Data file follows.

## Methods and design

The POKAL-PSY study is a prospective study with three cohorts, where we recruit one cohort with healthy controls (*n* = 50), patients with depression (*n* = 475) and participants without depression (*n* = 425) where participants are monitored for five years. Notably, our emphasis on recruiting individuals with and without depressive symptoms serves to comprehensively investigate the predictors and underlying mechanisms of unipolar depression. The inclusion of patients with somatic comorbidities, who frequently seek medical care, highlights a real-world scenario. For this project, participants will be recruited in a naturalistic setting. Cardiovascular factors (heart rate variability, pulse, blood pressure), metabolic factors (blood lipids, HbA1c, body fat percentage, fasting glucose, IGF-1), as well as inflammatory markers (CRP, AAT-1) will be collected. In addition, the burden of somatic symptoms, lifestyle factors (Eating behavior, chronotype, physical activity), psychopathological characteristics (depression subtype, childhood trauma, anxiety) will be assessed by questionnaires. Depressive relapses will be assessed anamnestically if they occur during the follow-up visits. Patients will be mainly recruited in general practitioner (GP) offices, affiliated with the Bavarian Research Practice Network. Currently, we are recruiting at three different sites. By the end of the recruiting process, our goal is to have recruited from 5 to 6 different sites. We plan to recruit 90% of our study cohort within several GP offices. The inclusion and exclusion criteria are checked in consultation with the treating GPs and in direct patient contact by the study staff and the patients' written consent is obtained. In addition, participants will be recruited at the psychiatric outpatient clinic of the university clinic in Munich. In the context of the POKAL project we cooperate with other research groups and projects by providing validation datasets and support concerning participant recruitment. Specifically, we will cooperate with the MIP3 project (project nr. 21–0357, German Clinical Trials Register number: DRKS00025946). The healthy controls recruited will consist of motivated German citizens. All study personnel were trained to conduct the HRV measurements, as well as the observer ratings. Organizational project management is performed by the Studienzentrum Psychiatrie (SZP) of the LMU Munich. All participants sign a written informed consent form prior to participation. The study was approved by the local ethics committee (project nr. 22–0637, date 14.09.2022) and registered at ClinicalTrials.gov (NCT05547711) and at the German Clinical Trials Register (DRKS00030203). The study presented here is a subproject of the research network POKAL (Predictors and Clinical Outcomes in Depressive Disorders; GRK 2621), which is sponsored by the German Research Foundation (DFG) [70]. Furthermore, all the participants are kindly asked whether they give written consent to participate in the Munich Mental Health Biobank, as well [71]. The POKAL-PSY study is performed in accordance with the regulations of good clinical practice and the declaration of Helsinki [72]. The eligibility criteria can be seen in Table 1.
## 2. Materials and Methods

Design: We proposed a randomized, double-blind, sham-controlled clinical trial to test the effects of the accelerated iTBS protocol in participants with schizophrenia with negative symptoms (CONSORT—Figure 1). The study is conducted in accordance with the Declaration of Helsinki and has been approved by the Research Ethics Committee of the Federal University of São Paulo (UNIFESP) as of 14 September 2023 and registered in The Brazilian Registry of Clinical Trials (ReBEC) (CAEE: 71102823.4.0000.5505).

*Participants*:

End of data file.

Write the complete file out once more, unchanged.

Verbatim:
## Methods and design

The POKAL-PSY study is a prospective study with three cohorts, where we recruit one cohort with healthy controls (*n* = 50), patients with depression (*n* = 475) and participants without depression (*n* = 425) where participants are monitored for five years. Notably, our emphasis on recruiting individuals with and without depressive symptoms serves to comprehensively investigate the predictors and underlying mechanisms of unipolar depression. The inclusion of patients with somatic comorbidities, who frequently seek medical care, highlights a real-world scenario. For this project, participants will be recruited in a naturalistic setting. Cardiovascular factors (heart rate variability, pulse, blood pressure), metabolic factors (blood lipids, HbA1c, body fat percentage, fasting glucose, IGF-1), as well as inflammatory markers (CRP, AAT-1) will be collected. In addition, the burden of somatic symptoms, lifestyle factors (Eating behavior, chronotype, physical activity), psychopathological characteristics (depression subtype, childhood trauma, anxiety) will be assessed by questionnaires. Depressive relapses will be assessed anamnestically if they occur during the follow-up visits. Patients will be mainly recruited in general practitioner (GP) offices, affiliated with the Bavarian Research Practice Network. Currently, we are recruiting at three different sites. By the end of the recruiting process, our goal is to have recruited from 5 to 6 different sites. We plan to recruit 90% of our study cohort within several GP offices. The inclusion and exclusion criteria are checked in consultation with the treating GPs and in direct patient contact by the study staff and the patients' written consent is obtained. In addition, participants will be recruited at the psychiatric outpatient clinic of the university clinic in Munich. In the context of the POKAL project we cooperate with other research groups and projects by providing validation datasets and support concerning participant recruitment. Specifically, we will cooperate with the MIP3 project (project nr. 21–0357, German Clinical Trials Register number: DRKS00025946). The healthy controls recruited will consist of motivated German citizens. All study personnel were trained to conduct the HRV measurements, as well as the observer ratings. Organizational project management is performed by the Studienzentrum Psychiatrie (SZP) of the LMU Munich. All participants sign a written informed consent form prior to participation. The study was approved by the local ethics committee (project nr. 22–0637, date 14.09.2022) and registered at ClinicalTrials.gov (NCT05547711) and at the German Clinical Trials Register (DRKS00030203). The study presented here is a subproject of the research network POKAL (Predictors and Clinical Outcomes in Depressive Disorders; GRK 2621), which is sponsored by the German Research Foundation (DFG) [70]. Furthermore, all the participants are kindly asked whether they give written consent to participate in the Munich Mental Health Biobank, as well [71]. The POKAL-PSY study is performed in accordance with the regulations of good clinical practice and the declaration of Helsinki [72]. The eligibility criteria can be seen in Table 1.
## 2. Materials and Methods

Design: We proposed a randomized, double-blind, sham-controlled clinical trial to test the effects of the accelerated iTBS protocol in participants with schizophrenia with negative symptoms (CONSORT—Figure 1). The study is conducted in accordance with the Declaration of Helsinki and has been approved by the Research Ethics Committee of the Federal University of São Paulo (UNIFESP) as of 14 September 2023 and registered in The Brazilian Registry of Clinical Trials (ReBEC) (CAEE: 71102823.4.0000.5505).

*Participants*: